There’s an analogy I quite like about rape and “no longer pure:” if someone were hit over the head with a frying pan, would we call it their first experience with cooking? Same tools were used.

    Reply
  2. Nathan

    I myself don’t understand this idea, either. Not just Christians, but many beliefs and philosophies all over the world believe that if a woman is raped or assaulted, that she is no longer “pure”. Often, the woman herself is blamed for the attack, tempting the poor innocent man with her “wicked wiles”.
    The church I went to as a child and teenager didn’t exactly express this attitude, but they did uphold the idea of women as the gatekeepers of morality, with men constantly being on the brink of temptation and women needing to work to keep them from falling into sin.
    I never really gave it a lot of thought until later in life. A Christian poster on a political blog made a long rambling post saying that the main problem with the world was wicked women and their immorality, and how women need to be purer, and women need to be better, and on and on. Out of curiosity, I asked him if men needed to be better also, and his response was basically “boys will be boys”.
    Many churches have had the idea that sex, even within marriage, is dirty and should never be talked about. Combine this with idea of the “fallen” women from the Garden of Eden, and the idea of women as the gatekeepers and men as innocent dupes, and it’s a perfect storm where women who are assaulted, can’t even talk about it, and are often scorned when they do.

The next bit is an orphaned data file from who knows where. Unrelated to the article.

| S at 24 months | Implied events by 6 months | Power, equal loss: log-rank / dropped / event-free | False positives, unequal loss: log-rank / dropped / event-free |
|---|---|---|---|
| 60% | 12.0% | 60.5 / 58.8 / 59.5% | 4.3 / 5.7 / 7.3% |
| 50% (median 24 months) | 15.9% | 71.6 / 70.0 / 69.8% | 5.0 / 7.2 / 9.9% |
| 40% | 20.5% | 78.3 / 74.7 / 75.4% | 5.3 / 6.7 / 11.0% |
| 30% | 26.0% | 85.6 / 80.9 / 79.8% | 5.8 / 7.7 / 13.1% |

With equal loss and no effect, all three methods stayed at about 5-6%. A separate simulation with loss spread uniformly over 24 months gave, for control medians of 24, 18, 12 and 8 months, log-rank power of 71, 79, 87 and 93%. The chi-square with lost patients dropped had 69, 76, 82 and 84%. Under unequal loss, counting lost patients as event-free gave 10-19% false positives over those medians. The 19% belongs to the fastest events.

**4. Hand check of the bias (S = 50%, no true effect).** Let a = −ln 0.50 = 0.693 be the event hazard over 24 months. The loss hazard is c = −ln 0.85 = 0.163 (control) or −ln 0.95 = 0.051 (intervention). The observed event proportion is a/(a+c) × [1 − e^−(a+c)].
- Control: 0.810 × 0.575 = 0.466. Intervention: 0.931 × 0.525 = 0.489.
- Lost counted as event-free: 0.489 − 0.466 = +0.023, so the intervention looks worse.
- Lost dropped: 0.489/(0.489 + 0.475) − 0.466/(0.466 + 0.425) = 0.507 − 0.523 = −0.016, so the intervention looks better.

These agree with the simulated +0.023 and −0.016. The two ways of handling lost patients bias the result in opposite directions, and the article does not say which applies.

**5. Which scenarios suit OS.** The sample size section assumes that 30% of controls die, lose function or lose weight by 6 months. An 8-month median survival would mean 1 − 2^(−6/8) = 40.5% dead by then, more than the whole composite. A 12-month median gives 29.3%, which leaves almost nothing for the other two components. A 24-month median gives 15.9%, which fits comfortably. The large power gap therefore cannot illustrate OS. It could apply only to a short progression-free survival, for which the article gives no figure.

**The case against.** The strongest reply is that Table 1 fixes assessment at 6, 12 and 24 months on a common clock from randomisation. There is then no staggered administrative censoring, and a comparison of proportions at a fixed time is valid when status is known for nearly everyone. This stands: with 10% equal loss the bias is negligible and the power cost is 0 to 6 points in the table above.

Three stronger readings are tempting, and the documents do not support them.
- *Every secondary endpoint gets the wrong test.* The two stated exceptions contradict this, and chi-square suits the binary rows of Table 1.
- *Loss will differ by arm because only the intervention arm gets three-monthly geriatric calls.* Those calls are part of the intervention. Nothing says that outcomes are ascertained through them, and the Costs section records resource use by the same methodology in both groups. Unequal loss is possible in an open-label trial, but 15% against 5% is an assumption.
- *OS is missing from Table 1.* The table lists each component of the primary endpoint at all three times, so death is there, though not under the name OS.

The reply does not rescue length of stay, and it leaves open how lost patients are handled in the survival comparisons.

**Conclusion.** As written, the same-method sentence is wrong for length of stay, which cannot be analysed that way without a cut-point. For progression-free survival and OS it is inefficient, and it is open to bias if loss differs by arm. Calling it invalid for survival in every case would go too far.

This attitude seems to be changing slowly, but more is needed.

    Reply
  3. Elsie

    Thank you to Ruth for being so vulnerable to share your story and advocate for women in the church. This looks like an incredible book.

    Reply
  4. AJ

    25% of girls and 16% of boys will experience some type of sexual abuse before age 18. I believe the 16% is low because most boys and men will never tell anyone about their abuse. The number of boys who are sexually abused is probably equal to that of girls. Sadly, most men will carry their shame to the grave. I was 40 years old before I told anyone about the sexual abuse I experienced when I was 9. Sexual abuse is one of the most degrading forms of evil that is rampent in the world.

    Reply
  5. Wild Honey

    A loved one and I grew up on the fringes of purity culture. I read Ruth’s first book shortly after connecting the dots and realizing this loved one had been raped a few years prior and *was too ashamed to tell her own family.*
    Turned out she’d been raped by someone in her own church. She is not the same person she was before the rape. Watching the change has been heartbreaking.
    You are right, Sheila and Ruth. This needs to stop NOW.

    Reply
  6. Rebecca

    About 2 years ago my church was rocked by revelations that our senior pastor had a “relationship” with a girl from when she was 13 until she was 19, resulting in a child. It happened 30+ years ago, before he was a Christian, while he was a teacher. He was never charged, and he never disclosed his crime to church leadership. Our church was on the news, he publicly acknowledged what had happened, and then demanded to continue as head pastor because his sins were forgiven by Jesus. My husband and I decided if he stayed, we would leave.